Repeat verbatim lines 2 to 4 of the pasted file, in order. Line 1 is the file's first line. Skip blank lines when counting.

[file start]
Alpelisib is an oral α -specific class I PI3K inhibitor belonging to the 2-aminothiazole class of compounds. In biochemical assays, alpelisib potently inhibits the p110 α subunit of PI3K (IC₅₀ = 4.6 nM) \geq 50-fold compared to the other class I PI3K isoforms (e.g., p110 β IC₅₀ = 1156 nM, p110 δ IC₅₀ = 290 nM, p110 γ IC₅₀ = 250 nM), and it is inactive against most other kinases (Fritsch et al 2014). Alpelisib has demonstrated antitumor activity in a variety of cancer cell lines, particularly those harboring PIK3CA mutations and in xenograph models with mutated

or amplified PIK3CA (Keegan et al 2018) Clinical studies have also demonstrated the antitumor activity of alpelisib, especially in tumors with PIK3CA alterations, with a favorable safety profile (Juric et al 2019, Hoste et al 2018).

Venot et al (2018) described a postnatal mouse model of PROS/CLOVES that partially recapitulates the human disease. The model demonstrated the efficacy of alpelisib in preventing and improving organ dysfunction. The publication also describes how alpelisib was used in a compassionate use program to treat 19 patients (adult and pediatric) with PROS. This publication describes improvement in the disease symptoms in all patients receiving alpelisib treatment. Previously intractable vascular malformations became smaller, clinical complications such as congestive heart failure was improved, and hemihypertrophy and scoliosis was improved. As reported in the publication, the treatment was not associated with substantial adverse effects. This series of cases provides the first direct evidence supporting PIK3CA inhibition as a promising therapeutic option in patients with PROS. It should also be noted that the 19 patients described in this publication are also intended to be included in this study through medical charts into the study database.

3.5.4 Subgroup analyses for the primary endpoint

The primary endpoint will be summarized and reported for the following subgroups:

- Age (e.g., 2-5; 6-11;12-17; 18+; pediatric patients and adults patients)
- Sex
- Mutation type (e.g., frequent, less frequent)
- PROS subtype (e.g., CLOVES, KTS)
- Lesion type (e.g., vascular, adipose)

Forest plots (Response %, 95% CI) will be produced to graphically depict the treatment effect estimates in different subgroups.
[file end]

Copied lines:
or amplified PIK3CA (Keegan et al 2018) Clinical studies have also demonstrated the antitumor activity of alpelisib, especially in tumors with PIK3CA alterations, with a favorable safety profile (Juric et al 2019, Hoste et al 2018).

Venot et al (2018) described a postnatal mouse model of PROS/CLOVES that partially recapitulates the human disease. The model demonstrated the efficacy of alpelisib in preventing and improving organ dysfunction. The publication also describes how alpelisib was used in a compassionate use program to treat 19 patients (adult and pediatric) with PROS. This publication describes improvement in the disease symptoms in all patients receiving alpelisib treatment. Previously intractable vascular malformations became smaller, clinical complications such as congestive heart failure was improved, and hemihypertrophy and scoliosis was improved. As reported in the publication, the treatment was not associated with substantial adverse effects. This series of cases provides the first direct evidence supporting PIK3CA inhibition as a promising therapeutic option in patients with PROS. It should also be noted that the 19 patients described in this publication are also intended to be included in this study through medical charts into the study database.

3.5.4 Subgroup analyses for the primary endpoint